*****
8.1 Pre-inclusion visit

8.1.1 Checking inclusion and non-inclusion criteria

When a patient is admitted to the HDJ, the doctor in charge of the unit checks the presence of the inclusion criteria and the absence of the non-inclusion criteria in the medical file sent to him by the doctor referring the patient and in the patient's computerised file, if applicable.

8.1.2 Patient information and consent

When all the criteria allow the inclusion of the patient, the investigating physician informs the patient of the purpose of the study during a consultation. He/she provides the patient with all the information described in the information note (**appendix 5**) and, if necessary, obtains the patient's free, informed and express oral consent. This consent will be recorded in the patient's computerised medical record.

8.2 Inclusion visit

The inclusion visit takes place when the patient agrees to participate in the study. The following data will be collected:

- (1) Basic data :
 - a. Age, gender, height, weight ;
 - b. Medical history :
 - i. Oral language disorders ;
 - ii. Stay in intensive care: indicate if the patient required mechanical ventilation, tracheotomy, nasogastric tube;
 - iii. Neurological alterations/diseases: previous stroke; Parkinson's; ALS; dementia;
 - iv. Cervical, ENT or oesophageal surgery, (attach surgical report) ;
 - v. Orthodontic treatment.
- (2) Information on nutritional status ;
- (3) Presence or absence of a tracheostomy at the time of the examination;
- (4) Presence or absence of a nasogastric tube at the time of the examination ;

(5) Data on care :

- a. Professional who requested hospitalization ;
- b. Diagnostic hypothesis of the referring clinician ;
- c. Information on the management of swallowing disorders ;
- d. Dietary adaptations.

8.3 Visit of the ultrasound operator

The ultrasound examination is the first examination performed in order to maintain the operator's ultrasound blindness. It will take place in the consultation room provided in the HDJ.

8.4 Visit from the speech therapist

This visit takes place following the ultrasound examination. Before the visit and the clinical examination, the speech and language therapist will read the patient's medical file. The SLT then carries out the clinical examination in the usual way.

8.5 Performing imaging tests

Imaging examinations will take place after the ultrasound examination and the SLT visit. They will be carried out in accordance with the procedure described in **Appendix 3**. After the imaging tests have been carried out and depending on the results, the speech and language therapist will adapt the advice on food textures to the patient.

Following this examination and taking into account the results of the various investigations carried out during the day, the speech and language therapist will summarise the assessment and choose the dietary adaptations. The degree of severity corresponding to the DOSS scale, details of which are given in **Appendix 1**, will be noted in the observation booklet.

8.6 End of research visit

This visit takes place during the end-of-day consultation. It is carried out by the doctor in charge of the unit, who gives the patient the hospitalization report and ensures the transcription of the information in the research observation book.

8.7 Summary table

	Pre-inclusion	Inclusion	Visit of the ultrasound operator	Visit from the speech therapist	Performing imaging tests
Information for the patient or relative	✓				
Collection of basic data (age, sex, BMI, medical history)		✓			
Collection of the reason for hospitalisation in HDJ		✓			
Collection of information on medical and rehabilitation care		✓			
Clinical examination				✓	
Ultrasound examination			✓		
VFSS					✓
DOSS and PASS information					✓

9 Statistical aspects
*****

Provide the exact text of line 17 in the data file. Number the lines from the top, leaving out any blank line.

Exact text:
- (3) Presence or absence of a tracheostomy at the time of the examination;